Author Topic: Discussion: Green Peas: A Class of Compact Extremely Star-Forming Galaxies  (Read 24012 times)


starry nite

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Comment: Great! But I need to learn some more astronomy.

Question: What is the subscript symbol after capital M of a dot inside a circle?
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zookeeperKevin

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That means "solar mass".

EigenState

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Comment: Great! But I need to learn some more astronomy.

Question: What is the subscript symbol after capital M of a dot inside a circle?

M denotes Solar mass.

starry nite

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Solar Mass defined at wikipedia.

So this sentence from page 8:
"Finally, using the corrected H flux measurements, we measured star-formation rates (Kennicutt 1998) up to ~ 30 M⊙yr−1."

...means approximately 30 million times the mass of our sun? But "yr-1"? What's that?
And how does that compare to the mass of star formation in our Milky Way?


« Last Edit: July 28, 2009, 03:00:08 pm by starry nite »
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zookeeperKevin

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30 M_sun/yr means "thirty solar masses per year", i.e. this object is forming new stars at a rate of thirty solar masses every year.

starry nite

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I'm sure there's some good reason for it, but I find it amusing that "yr-1" is an "abbreviation" for year yet it's the same number of characters.

So "M⊙" means solar mass, not the "⊙" by itself.
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zookeeperKevin

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Sorry, yr^-1 means year to the power minus one, which is the same as 1/year.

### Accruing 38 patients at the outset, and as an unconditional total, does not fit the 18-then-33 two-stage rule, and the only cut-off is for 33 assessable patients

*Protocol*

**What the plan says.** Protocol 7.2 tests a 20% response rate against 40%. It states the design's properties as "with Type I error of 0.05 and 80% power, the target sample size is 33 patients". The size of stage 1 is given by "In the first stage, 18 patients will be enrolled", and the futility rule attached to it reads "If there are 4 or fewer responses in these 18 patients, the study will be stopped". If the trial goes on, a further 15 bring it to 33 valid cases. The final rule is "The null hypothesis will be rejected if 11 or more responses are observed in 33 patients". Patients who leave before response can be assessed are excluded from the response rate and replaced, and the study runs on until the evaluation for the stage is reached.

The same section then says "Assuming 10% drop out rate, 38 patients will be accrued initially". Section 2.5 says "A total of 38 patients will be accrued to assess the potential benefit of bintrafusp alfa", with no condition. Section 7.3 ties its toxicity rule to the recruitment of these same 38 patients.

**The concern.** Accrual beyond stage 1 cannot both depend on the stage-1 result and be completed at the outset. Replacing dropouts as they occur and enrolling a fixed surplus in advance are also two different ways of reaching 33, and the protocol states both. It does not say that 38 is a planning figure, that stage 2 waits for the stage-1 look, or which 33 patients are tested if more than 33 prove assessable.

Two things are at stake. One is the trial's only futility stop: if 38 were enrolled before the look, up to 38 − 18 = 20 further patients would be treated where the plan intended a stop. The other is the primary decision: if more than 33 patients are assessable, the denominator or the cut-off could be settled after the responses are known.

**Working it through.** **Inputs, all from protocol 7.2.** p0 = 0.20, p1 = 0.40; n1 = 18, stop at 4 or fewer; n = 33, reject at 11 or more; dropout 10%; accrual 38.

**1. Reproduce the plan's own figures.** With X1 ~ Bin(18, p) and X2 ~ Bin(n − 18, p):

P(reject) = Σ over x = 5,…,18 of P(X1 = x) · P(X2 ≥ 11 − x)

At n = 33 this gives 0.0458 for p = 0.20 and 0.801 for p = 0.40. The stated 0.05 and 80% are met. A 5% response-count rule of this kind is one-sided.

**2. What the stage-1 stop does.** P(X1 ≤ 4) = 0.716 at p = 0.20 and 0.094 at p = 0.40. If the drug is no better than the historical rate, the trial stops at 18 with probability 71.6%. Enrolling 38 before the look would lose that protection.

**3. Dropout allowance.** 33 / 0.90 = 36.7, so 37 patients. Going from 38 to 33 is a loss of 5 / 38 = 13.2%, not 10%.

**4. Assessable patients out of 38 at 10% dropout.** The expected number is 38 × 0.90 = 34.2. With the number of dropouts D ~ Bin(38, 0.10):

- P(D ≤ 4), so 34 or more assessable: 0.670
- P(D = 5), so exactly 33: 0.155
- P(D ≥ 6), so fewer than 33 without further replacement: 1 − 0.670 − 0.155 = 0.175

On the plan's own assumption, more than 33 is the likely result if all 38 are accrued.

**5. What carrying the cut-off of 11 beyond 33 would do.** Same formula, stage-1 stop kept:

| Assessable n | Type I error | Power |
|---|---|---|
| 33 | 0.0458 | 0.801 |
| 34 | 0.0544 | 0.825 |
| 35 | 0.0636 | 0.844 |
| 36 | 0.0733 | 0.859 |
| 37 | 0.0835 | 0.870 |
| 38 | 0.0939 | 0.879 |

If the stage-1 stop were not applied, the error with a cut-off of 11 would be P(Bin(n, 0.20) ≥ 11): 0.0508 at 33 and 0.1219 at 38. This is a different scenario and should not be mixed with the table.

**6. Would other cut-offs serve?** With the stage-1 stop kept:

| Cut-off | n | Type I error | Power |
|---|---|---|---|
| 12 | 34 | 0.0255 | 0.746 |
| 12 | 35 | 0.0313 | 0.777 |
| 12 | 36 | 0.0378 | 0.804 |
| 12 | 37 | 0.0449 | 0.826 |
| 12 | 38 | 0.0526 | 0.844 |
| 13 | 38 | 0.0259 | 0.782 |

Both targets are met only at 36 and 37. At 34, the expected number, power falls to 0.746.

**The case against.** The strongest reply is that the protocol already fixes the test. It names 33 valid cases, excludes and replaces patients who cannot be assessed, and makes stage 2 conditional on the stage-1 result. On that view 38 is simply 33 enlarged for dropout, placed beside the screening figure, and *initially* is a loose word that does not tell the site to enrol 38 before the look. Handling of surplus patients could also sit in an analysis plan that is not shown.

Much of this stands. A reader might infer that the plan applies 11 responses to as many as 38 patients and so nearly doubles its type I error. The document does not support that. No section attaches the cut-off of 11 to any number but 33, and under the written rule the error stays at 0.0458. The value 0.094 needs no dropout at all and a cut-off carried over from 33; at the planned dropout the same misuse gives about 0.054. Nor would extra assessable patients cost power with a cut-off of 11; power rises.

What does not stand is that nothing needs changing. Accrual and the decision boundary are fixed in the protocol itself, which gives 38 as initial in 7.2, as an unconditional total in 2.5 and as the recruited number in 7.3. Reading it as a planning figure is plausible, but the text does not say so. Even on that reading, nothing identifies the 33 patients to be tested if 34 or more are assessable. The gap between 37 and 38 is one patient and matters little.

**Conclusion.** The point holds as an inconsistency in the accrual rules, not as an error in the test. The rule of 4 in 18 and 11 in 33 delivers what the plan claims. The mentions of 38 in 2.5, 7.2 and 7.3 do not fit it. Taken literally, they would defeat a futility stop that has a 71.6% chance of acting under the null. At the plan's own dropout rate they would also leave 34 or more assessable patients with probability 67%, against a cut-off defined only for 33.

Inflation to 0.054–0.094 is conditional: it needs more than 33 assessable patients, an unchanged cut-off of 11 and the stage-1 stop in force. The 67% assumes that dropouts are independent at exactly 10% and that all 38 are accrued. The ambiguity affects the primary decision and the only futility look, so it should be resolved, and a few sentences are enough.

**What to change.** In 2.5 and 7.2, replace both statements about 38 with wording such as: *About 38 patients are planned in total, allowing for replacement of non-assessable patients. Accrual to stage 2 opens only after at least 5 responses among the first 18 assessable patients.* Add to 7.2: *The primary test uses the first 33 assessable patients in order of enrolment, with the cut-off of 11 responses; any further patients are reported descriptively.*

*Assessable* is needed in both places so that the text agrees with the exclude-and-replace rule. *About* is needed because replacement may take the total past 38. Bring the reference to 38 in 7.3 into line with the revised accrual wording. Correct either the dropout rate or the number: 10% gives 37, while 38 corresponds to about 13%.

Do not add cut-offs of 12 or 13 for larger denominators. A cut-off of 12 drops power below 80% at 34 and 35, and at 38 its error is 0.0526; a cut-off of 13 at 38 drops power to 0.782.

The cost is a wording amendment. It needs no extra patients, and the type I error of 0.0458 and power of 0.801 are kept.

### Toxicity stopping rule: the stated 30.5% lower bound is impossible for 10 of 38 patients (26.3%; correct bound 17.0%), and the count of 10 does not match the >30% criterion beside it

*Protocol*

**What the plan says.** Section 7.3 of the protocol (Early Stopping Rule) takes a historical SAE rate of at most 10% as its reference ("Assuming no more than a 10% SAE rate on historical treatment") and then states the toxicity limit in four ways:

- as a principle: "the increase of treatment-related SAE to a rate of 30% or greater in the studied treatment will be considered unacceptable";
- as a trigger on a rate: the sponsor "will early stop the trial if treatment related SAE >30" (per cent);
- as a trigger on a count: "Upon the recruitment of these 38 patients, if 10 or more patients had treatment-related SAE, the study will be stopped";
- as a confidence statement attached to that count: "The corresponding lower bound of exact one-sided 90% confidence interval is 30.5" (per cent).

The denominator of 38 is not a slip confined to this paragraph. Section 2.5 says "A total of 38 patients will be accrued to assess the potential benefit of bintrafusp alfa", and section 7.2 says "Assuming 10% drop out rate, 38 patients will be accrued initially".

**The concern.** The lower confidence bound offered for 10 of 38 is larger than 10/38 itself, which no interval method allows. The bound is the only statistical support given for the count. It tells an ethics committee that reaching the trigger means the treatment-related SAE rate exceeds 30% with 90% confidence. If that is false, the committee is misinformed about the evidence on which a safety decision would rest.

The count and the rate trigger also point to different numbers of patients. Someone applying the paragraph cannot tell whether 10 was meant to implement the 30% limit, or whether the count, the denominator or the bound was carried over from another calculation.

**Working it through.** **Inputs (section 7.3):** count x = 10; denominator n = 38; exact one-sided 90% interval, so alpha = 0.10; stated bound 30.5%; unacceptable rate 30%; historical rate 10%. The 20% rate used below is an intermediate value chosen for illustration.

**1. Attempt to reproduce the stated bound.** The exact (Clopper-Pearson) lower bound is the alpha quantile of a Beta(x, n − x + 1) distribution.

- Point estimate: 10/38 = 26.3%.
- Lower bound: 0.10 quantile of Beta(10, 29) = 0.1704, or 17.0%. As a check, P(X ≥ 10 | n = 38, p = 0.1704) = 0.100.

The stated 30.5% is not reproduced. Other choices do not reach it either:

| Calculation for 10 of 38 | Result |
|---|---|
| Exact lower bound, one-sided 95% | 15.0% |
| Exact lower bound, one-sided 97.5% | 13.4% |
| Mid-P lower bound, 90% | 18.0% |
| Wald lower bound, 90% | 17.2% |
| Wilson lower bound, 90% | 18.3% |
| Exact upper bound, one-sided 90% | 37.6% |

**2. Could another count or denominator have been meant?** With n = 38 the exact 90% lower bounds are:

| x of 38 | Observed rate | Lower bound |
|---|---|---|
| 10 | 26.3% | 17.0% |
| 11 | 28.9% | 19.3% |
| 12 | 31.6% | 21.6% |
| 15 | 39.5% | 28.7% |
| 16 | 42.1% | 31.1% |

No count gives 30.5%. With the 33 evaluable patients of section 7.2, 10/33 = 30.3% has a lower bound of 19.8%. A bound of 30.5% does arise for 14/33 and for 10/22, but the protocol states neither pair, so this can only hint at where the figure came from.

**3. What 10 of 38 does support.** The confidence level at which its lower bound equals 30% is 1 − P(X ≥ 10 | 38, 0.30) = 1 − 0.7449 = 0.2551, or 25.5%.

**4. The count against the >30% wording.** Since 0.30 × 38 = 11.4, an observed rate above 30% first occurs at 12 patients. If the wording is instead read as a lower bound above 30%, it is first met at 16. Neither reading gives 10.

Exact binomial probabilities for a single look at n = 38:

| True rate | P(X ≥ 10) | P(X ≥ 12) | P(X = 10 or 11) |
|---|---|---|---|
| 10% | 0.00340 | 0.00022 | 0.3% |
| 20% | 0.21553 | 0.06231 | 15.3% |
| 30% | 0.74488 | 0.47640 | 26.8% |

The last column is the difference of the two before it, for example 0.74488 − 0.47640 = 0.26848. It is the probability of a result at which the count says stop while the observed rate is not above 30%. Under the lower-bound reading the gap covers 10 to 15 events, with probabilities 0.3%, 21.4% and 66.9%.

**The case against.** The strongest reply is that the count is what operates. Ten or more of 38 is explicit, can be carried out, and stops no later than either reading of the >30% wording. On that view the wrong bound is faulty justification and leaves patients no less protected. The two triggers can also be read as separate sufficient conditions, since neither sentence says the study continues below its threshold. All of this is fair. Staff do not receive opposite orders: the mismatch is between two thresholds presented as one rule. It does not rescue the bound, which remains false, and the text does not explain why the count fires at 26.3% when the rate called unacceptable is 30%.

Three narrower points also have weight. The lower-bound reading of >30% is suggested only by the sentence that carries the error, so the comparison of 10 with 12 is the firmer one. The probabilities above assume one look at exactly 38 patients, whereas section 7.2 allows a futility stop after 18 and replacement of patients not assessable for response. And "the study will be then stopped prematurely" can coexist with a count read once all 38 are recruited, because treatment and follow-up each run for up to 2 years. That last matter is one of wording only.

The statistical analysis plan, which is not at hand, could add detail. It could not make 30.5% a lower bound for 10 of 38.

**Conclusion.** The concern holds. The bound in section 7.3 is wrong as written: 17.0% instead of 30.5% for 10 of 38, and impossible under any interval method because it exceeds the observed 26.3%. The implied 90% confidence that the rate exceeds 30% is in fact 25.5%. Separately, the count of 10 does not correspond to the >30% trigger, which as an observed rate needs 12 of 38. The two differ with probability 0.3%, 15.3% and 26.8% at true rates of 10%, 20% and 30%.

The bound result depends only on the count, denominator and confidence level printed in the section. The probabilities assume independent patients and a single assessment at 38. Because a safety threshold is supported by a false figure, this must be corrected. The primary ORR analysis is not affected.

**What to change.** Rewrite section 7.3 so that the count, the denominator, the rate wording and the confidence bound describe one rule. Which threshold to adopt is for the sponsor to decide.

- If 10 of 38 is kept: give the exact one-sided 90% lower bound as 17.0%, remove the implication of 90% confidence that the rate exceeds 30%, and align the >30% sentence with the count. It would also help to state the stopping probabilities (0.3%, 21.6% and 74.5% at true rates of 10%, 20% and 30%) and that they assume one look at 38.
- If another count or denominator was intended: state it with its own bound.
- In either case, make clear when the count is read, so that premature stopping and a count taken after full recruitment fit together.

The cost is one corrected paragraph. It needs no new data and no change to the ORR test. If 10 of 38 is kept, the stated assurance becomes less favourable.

NGC3314

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Sorry, yr^-1 means year to the power minus one, which is the same as 1/year.
and the somewhat clumsy symbol is based on a requirement from the journals that essentially all units be in built-up form (i.e. km s-1 instead of km/s). It gets even uglier when the text has been transferred to some pure-text medium along the way. So the units of flux in a plotted SDSS spectrum, messy enough as erg/cm2 s A, become erg cm-2 s-1 A-1.

starry nite

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Okay, so up to thirty solar masses a year...
Are the types of stars being produced on average different in a "Pea" than a "normal" galaxy?
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Rick Nowell

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I am at a loss to decipher one of the first lines of the abstract: 'with an unusually large equivalent width of up to [average] 1000 Angstroms.
Urrrr, equivalent to what, please...
 

zookeeperKevin

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I am at a loss to decipher one of the first lines of the abstract: 'with an unusually large equivalent width of up to [average] 1000 Angstroms.
Urrrr, equivalent to what, please...

"Equivalent width" is a slightly odd but very robust way to measure the amount of luminosity in an emission (or absorption line). You basically compute the amount of luminosity in the line and then look at the continuum next to it and see how far in wavelength (Angstroms) you have to go until you've got the equivalent in luminosity - the equivalent width.

An EW of 1000 A is HUUUUUUUUUUUUUUUGE!

Mark OConnell

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So basically such a huge difference means the galaxy is highly defined or has precise edges?

zookeeperKevin

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So basically such a huge difference means the galaxy is highly defined or has precise edges?

It means that the emission line is very powerful compared to the underlying continuum of starlight.

starry nite

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I'm wondering about the relation between the Green Peas of the paper and various objects we've found with an "OIII-dominant spectrum". (Quotes since I think that's a GZ term, not proper astronomer-speak.)
If Peas
Quote
may be similar to the most luminous members of the Blue Compact Dwarfs category
how do the nearer non-BCD's we've found fit in with this? We've seen strong narrow OIII peaks on fairly flat baselines from some very different objects, such as spirals, odd mergers, and what seem to be lenticulars.
And what about the most distant OIII's, out to z=0.9? Are they just more distant Green Peas or something else?
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